So according to our own Department of Industry and Science, investment was at a high when we had the carbon and mining taxes and, since their repeal and the deregulation of environmental safeguards, investment has declined and employment has dropped.
Falling commodity prices have been blamed but these are in part due to a deliberate oversupply in a time of falling demand. Many developments are also moving from the investment phase to the production phase.
Emissions of toxic pollution by EnergyAustralia and Origin Energy have increased by more than 500% in the past financial year, and AGL has become the country’s biggest carbon polluter, a new study claims.
Together the trio account for 13% of Australia’s total carbon emissions, according to the report by the activist group GetUp.
Investment in large-scale renewable energy in Australia has plummeted by 90 per cent in the last 12 months and lenders are leaving the market, according to analysis from Bloomberg New Energy Finance (BNEF).
The report shows only one large-scale renewable energy project has been financed this year for $6.6 million, following zero investment in the last quarter of 2014.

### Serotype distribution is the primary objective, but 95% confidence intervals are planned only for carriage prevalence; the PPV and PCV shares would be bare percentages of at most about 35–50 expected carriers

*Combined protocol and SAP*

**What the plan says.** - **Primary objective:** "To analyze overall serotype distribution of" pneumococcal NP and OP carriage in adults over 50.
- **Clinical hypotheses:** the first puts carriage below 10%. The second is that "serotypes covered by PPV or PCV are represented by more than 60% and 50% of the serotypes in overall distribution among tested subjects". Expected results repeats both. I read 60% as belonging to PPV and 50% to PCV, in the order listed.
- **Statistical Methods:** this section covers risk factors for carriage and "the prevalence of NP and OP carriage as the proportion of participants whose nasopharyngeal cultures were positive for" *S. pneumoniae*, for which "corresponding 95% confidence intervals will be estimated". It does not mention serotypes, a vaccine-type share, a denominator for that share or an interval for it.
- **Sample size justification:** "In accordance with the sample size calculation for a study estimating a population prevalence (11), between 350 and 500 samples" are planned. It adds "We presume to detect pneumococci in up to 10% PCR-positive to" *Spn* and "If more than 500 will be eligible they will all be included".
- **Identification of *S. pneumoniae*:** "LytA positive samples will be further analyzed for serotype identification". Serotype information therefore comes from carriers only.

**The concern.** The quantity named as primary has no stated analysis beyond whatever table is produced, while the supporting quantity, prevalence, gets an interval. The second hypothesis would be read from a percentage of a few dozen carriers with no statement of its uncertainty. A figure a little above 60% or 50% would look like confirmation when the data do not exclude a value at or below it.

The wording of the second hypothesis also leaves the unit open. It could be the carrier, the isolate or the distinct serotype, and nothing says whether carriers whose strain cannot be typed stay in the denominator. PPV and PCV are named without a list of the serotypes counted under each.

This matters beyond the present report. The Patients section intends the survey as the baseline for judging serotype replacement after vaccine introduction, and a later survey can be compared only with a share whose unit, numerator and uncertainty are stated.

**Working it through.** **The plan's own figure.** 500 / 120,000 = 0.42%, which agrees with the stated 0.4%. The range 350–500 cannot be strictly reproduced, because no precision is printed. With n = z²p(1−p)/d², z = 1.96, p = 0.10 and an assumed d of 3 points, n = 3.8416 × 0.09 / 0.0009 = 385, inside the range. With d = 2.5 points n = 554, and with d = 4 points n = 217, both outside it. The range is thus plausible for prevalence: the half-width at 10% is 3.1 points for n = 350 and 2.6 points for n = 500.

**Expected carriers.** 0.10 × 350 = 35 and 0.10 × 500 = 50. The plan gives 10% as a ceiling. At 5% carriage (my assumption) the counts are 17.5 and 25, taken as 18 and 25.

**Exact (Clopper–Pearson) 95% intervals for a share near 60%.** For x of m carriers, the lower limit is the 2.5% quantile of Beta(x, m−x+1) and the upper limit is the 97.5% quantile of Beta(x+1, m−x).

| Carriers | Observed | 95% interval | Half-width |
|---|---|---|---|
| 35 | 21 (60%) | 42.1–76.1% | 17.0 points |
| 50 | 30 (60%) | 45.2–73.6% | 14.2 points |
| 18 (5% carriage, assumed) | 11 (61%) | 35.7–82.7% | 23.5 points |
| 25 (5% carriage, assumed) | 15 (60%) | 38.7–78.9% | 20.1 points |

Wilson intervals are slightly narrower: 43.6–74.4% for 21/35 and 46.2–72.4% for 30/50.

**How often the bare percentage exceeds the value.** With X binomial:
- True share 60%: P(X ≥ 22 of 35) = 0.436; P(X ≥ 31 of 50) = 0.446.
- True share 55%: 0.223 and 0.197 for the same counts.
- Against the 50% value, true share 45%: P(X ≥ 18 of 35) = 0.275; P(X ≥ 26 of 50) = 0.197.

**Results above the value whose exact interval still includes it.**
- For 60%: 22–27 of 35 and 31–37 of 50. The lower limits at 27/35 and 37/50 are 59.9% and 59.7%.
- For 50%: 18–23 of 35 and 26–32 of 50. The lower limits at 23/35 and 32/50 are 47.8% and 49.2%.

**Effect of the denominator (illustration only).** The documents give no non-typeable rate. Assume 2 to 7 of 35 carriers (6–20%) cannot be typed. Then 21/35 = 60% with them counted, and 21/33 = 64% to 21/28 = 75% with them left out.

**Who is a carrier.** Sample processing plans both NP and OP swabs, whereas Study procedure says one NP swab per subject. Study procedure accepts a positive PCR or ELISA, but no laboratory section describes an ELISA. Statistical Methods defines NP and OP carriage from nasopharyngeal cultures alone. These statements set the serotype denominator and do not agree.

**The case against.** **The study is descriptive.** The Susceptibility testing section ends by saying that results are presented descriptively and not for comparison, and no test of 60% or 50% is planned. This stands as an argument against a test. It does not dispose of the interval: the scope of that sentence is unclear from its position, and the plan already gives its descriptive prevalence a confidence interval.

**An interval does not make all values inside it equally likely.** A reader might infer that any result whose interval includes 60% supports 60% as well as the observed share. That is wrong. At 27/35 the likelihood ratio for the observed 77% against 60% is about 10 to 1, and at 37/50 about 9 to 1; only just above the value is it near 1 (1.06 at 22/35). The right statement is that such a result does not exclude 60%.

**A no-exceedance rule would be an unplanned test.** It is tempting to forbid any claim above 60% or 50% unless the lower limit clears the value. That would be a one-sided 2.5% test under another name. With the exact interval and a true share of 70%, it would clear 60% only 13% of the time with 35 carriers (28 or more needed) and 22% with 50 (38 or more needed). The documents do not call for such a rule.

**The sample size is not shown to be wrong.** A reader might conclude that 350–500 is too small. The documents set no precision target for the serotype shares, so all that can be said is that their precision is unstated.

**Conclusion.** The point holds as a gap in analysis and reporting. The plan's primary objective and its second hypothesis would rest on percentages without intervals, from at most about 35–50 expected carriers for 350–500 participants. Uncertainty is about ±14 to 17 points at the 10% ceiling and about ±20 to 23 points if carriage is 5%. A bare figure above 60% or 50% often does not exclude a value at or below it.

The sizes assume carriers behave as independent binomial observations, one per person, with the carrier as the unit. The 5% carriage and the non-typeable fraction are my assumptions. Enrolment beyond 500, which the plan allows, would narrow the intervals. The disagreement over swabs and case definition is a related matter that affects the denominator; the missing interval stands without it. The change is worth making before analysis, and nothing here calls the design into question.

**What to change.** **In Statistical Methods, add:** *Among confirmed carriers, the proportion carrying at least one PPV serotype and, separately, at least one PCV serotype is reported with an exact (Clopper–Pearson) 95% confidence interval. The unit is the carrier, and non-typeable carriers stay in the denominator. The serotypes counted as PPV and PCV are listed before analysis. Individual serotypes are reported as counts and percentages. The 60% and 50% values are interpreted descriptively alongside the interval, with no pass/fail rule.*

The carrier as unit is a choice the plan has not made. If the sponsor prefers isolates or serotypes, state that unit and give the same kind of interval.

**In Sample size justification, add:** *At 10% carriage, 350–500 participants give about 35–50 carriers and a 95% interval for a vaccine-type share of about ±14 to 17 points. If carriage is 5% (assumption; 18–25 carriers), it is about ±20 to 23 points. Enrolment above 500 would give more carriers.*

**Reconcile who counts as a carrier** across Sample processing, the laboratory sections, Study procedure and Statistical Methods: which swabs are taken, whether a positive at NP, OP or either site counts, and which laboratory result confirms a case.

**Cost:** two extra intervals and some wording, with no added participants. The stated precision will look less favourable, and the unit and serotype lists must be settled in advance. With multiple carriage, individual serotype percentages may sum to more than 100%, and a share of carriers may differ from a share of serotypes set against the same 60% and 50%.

Since the Federal Government announced its review of the Renewable Energy Target in February 2014, $206.9 million has been invested in the sector. In the 12 months prior to the announcement of the RET review, investment was around $US1.9 billion.
“The Australian large-scale clean energy industry has become practically uninvestable [sic] due to ongoing uncertainty caused by the government’s review of the Renewable Energy Target,” the report reads. “[This year] also saw Banco Santander, the world’s third largest clean energy lender, exit the Australian market.”
Yesterday the Australian Bureau of Statistics revealed the renewable energy sector had lost 2,300 jobs in the last two years.
So the Coalition have reneged on their promise to cut company tax, removed the carbon tax causing an increase in pollution and a loss of billions in revenue, repealed the mining tax and reviewed the RET which has been followed by a large decrease in investment and a loss of thousands of jobs.
Listening to Tony Abbott addressing the Australian Chamber of Commerce and Industry this afternoon, he ruled out any change to taxation on superannuation during this term. There is also some suggestion that he might bring back the small business $6,500 instant asset write-off that they retrospectively got rid of with the mining tax (backdated to January 1, 2014) despite Joe Hockey saying in that speech from 2012 “we will continue to oppose retrospective tax legislation which disadvantages taxpayers.”
Tony Abbott once spoke of a trust deficit with respect to the Gillard government.
You hypocrite, first take the plank out of your own eye, and then you will see clearly to remove the speck from your brother’s eye.
Not only is there a trust deficit with the Abbott government, one must question their motivation and doubt their competency. They seem incapable of telling the truth or adapting to changing circumstances.
They have a mission and come unemployment, poverty, recession, or global destruction, they are determined to follow their course.